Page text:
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EA REGION: Concrete commitment to sanitation for all

In the morning of the third day, the countries made presented their regional groupings (West Africa, Eastern, Central, South, and North). It is in this regard that the countries of the East African region (Rwanda, Burundi, Uganda, Kenya, Tanzania, Somalia, and Southern Sudan) made exposés on what they have achieved at national level.

Figures on Rwanda show that access to sanitation is 58%. The goal is to have full coverage of the country. A six-year program is already in place for this mission. Rwanda has launched a campaign to have sanitation spreading over the whole territory. It will also involve recycling waste. Plastic bags were eliminated across the entire territory of Rwanda.

Burundi remains concerned about malaria and has made progress from 42% to 55% in 2010 in terms of access to sanitation. The challenge is the lack of political and structural orientation. The country has set vision for access to water and sanitation. Burundian President Pierre Nkurunziza has himself been at the forefront in mobilising his people to promote sanitation. However, technical and financial needs pose a challenge as well.

Djibouti: The rate of urban sanitation is 79% and 17% in rural areas. The country has developed sanitation strategic plan. It created the Ministry of Water and Energy. It plans to train trainers to cover arid areas where nomadic lifestyle is the way of life. It intends to establish a framework for cooperation in the sector and mobilize resources. Djibouti is financing sanitation in urban areas by levying taxes, and granting loans. The authorities there use the media vigorously to mobilize the population.

Ethiopia: 60% of its population has access to sanitation. Approximately 35,000 employees – among them 3200 supervisors, are charged with promoting the sector. The campaign for hand washing is reported to have been successful and new one is operational. As for the needs, funding for the sanitation sector remains low. And there is no legal framework providing budgetary allocation for sanitation. As a good asset, an outreach program is in place. Manuals were prepared. Advocacy was carried out. Resources are being mobilised.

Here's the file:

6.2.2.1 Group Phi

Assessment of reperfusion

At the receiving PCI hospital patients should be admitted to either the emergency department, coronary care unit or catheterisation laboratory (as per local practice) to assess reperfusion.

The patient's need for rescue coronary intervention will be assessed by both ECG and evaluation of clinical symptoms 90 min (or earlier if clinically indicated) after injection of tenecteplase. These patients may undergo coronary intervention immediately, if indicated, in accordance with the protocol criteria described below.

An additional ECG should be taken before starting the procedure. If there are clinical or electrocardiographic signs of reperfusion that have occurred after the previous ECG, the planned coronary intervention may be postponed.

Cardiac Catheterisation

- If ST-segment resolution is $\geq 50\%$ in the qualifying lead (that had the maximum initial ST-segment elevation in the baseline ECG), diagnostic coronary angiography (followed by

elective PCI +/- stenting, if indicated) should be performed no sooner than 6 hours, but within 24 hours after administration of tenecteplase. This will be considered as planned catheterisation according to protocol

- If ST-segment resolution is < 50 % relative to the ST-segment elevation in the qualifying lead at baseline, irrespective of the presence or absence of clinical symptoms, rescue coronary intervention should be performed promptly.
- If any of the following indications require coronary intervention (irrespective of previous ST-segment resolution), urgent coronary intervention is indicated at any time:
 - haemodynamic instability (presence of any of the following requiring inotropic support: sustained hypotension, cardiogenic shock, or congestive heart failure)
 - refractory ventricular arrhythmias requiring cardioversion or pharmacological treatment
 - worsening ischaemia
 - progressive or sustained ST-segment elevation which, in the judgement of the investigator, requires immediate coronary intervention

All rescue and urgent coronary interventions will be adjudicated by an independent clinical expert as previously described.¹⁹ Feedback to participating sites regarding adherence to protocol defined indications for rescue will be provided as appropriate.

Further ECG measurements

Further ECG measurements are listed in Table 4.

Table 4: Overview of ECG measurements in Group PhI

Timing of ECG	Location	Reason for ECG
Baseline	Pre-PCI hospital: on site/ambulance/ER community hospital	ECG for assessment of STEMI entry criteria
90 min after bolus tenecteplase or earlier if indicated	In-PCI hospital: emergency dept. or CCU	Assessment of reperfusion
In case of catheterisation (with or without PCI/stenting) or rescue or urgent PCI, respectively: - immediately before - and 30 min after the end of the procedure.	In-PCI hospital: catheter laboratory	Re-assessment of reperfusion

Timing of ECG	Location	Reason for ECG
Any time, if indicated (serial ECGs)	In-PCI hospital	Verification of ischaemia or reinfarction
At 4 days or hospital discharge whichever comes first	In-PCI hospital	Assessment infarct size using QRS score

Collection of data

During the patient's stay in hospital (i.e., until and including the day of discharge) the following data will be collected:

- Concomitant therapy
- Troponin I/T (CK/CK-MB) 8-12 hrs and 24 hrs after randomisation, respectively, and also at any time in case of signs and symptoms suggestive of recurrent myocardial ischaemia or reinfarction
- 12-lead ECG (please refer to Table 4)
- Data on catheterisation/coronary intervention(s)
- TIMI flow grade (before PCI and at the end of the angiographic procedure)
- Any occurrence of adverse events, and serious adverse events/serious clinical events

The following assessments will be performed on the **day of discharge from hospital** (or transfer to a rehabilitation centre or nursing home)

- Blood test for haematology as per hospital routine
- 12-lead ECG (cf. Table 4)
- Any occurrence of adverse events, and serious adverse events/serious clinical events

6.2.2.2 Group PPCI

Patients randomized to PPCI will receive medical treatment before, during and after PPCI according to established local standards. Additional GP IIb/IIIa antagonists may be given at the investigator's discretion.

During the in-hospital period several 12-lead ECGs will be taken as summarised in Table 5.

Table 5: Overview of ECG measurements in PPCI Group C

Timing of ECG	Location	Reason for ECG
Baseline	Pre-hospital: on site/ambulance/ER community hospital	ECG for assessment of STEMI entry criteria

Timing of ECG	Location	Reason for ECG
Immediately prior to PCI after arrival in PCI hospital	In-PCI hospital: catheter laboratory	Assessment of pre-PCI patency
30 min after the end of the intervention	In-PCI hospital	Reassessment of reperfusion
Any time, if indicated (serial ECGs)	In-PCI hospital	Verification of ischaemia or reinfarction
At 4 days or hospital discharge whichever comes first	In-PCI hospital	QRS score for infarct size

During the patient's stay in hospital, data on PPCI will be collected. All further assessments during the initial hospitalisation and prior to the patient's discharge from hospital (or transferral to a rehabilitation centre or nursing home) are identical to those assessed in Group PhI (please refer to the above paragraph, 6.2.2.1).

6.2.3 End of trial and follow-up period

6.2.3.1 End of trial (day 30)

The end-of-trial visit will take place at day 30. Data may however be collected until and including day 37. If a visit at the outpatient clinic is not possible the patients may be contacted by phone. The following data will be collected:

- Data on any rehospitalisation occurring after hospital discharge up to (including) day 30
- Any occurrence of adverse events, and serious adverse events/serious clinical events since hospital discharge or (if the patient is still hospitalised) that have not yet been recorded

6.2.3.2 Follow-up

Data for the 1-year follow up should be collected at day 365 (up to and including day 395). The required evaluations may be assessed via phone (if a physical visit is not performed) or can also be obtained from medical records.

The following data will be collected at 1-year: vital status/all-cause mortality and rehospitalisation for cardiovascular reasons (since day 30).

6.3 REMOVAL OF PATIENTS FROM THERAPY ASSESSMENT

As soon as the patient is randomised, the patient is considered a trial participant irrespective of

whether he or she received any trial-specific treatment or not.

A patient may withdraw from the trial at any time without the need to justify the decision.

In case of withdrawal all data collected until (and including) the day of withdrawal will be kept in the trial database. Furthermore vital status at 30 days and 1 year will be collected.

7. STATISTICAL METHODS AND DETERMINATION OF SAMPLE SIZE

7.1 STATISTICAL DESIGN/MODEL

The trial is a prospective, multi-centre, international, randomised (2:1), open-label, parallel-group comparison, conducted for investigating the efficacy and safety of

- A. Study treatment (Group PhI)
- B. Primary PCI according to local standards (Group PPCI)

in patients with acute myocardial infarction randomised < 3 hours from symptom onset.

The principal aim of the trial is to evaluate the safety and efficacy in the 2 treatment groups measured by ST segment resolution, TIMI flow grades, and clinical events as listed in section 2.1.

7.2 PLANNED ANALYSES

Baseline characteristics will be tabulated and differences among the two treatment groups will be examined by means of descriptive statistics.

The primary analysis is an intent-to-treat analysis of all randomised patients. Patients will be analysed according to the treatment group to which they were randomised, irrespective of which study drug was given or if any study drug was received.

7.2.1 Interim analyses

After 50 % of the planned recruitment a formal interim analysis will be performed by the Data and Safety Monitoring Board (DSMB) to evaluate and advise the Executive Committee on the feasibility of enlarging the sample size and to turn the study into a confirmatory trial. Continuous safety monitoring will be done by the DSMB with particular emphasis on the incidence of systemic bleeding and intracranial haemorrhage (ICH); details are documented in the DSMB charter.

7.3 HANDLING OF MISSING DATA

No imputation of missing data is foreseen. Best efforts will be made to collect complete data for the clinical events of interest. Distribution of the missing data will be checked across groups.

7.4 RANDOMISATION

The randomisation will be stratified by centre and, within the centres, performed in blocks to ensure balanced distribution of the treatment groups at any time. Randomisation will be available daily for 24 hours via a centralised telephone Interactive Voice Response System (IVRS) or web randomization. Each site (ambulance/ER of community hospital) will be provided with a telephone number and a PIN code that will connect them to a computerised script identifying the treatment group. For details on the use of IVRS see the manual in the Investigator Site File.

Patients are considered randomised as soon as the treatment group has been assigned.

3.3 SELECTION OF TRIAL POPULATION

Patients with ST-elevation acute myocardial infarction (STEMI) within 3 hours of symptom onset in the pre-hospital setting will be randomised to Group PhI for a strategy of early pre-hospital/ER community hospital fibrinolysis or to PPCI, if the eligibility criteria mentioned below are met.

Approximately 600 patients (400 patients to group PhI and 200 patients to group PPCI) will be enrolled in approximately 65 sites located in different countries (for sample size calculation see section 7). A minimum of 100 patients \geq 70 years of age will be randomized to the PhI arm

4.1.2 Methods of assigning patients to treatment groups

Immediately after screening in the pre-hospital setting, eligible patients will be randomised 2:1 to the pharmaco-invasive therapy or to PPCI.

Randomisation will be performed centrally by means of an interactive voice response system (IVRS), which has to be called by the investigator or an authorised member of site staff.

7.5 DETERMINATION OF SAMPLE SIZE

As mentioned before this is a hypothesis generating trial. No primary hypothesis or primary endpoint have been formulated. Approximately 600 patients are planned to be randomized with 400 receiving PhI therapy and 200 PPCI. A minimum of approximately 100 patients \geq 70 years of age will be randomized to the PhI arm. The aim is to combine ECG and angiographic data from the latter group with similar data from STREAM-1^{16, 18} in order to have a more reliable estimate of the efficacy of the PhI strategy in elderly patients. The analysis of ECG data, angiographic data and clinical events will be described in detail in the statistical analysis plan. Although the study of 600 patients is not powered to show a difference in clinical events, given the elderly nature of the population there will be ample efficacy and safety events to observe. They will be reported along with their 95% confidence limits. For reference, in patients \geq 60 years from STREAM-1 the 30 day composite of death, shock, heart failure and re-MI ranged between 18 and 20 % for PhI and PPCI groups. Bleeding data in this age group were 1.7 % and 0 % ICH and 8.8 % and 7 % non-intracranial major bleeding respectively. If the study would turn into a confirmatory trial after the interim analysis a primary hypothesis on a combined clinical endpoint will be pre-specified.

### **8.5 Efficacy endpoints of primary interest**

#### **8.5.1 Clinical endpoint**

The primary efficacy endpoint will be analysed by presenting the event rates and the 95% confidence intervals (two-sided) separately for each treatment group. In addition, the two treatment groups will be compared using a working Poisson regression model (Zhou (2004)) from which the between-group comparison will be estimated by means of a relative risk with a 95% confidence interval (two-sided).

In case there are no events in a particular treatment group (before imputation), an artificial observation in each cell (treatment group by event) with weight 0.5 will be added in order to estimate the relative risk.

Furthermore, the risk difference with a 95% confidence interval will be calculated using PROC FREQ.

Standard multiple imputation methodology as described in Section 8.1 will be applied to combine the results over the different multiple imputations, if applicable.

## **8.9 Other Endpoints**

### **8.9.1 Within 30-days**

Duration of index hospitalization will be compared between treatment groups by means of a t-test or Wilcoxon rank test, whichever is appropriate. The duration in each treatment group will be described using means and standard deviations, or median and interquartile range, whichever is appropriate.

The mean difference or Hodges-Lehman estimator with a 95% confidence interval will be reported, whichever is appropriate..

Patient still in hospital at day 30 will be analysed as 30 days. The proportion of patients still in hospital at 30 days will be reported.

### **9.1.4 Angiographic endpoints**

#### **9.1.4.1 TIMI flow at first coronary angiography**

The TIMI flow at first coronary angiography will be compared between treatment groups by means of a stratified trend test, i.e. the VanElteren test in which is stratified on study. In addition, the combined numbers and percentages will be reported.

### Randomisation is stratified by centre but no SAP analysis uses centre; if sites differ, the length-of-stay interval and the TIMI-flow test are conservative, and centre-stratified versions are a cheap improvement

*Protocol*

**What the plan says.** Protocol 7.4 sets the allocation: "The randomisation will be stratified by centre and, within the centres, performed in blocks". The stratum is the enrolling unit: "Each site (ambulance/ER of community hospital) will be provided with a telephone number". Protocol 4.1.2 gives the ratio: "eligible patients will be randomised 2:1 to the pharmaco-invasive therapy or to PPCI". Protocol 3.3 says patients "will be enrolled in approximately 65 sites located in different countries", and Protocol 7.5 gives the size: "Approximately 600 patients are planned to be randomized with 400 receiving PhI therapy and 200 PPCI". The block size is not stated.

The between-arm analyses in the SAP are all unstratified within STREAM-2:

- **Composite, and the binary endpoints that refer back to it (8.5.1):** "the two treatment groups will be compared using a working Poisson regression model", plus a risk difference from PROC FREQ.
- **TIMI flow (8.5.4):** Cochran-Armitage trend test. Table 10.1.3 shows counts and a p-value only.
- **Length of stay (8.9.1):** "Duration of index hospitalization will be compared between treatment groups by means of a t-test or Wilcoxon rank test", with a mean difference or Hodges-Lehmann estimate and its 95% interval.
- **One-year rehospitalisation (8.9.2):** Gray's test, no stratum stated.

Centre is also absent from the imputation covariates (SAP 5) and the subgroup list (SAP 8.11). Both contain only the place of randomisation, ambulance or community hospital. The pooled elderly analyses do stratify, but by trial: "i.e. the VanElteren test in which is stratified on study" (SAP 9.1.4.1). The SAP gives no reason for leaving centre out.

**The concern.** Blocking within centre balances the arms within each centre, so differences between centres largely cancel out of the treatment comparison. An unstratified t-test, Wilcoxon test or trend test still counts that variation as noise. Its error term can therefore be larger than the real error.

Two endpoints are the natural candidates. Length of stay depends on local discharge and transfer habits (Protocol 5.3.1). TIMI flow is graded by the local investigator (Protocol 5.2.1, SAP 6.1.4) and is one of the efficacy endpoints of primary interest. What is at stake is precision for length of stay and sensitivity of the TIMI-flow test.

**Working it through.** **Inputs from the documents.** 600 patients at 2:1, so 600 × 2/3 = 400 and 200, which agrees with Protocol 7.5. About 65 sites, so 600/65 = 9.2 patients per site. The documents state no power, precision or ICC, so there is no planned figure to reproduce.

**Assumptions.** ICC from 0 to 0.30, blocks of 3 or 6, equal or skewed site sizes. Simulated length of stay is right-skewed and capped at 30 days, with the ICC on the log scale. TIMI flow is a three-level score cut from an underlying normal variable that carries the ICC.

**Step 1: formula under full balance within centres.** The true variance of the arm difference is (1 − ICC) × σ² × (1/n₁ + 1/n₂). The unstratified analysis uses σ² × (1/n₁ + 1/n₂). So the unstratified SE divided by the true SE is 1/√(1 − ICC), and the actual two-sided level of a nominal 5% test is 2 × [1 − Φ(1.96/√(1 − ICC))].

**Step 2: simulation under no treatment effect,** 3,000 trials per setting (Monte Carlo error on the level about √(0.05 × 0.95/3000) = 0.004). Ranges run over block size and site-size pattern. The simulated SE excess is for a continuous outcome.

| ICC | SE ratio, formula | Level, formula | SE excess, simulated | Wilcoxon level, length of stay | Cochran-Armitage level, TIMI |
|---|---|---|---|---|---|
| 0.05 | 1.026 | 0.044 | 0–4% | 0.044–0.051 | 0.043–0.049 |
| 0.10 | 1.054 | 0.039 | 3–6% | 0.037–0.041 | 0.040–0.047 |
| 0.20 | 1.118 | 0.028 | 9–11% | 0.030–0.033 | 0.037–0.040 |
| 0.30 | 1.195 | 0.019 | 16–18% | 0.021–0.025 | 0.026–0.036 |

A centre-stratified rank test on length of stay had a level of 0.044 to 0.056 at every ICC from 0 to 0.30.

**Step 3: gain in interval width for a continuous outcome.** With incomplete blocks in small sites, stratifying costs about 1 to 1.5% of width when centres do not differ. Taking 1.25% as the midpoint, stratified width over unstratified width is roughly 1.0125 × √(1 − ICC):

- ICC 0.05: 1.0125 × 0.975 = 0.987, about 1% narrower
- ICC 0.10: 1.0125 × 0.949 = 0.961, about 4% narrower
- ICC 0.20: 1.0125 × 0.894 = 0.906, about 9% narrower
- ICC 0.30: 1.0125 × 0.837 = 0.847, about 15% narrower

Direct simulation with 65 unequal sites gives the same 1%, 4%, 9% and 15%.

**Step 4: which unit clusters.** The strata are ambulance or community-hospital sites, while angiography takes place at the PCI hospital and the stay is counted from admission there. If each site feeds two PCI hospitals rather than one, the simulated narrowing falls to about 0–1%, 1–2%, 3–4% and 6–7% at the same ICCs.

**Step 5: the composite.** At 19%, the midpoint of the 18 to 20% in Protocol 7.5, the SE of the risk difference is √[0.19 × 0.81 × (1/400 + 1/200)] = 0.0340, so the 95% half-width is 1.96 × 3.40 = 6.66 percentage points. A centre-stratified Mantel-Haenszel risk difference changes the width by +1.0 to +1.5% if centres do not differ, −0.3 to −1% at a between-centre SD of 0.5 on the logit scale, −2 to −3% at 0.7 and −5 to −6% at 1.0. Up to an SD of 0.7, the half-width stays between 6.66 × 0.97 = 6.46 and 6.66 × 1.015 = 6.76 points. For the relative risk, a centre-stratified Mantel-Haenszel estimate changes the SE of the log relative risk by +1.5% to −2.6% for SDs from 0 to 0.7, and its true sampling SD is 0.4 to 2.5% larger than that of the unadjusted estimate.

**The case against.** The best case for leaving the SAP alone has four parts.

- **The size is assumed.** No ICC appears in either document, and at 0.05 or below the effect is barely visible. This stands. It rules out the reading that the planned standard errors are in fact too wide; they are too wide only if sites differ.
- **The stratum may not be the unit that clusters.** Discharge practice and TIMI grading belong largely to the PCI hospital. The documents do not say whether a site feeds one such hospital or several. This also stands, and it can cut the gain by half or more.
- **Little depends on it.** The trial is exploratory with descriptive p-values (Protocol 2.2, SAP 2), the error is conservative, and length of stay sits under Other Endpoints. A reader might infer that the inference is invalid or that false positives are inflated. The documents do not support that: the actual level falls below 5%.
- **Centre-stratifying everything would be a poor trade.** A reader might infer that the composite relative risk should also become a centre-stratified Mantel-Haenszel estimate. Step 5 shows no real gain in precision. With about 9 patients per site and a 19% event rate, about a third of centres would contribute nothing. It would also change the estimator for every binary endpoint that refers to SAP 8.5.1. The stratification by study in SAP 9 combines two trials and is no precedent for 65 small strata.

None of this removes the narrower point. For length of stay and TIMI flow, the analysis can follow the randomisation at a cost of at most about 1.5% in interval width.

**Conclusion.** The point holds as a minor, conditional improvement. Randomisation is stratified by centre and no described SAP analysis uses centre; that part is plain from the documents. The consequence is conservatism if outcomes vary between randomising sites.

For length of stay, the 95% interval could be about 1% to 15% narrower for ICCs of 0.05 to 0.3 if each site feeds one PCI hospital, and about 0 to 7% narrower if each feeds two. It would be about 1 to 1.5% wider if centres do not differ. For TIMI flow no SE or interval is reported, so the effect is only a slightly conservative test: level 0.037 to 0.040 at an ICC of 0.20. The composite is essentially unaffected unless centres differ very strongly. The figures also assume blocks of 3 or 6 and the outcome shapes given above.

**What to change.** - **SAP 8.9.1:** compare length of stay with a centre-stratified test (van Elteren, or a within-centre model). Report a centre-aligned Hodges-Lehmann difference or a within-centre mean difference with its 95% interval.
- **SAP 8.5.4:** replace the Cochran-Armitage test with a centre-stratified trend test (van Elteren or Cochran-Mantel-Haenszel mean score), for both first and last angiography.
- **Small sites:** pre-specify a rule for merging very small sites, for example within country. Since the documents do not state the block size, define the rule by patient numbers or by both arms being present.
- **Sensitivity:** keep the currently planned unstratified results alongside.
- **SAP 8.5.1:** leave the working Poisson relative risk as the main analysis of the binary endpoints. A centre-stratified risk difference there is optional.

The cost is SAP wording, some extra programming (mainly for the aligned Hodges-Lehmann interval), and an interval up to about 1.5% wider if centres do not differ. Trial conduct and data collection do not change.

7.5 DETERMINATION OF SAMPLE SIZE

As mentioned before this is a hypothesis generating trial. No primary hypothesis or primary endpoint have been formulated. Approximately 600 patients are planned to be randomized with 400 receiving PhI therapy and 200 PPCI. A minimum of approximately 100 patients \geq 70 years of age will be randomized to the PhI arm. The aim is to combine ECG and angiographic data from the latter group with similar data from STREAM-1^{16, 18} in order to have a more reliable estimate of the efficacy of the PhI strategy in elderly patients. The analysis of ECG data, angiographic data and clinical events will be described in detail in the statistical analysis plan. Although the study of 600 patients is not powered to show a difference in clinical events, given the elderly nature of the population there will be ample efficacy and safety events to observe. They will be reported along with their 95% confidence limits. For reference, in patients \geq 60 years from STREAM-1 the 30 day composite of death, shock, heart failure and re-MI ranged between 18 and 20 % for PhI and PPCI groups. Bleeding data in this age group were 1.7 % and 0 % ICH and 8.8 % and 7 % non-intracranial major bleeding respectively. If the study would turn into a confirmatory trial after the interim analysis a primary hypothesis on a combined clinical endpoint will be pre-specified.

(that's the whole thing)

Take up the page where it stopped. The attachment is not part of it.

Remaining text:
Kenya has 74% coverage in sanitation. Some 18% of the population do defecate in open spaces. The country has a policy on health and hygiene. Strategies to strengthen the sector are in place. The country emphasises public and private sectors partnerships, as well as research in sanitation.

Somalia (Puntland) is attempting to develop a sanitation plan but it has a complex emergency. The population need water, but it is not available even for buying. The country faces enormous needs and even in investment.

Southern Sudan: 14.6% of what has become the newest nation has access to sanitation. The country’s development needs range across the board: financial, institutional, etc.

Tanzania: sanitation coverage ranges between 70% - 80%. Some 13% of the population apparently defecate in open spaces. The country has set the goal of having each household with a toilet. The goal is to drop inaccessibility to sanitation at 5% by 2015.

Uganda: In 2010, 69.7% of the population had access to sanitation. The country hopes to cover 100% of the population by 2015. Policies are in the works to disseminate policies and strategies for achieving total sanitation at the community level.

Eritrea: In 2002, 2% of the rural population had latrines. According to a Demographic and Health Survey, 448,000 households must give up the habit of defecating in open places. The initiative was launched, leaving only 32 villages that defecate in the wild.

In 2011, 52,932 latrines were built, 13,810 are to be built, 83 villages no longer defecate in natural habitats where a sanitation program was launched.

As a supplement: There is need for washing hands; recycling waste; adopt innovative technologies in communities; and have health assistants active at the local level. 

Conclusion on EAC countries and the Horn of Africa

Countries that have lived through conflict make significant progress when peace returns. In general, the EAC countries and the Horn of Africa have made progress in sanitation. It remains to improve and strengthen the capacity to build sustainable sanitation, mobilize resources and implement strategies. Challenges are visible, especially in leadership and management of data.

 

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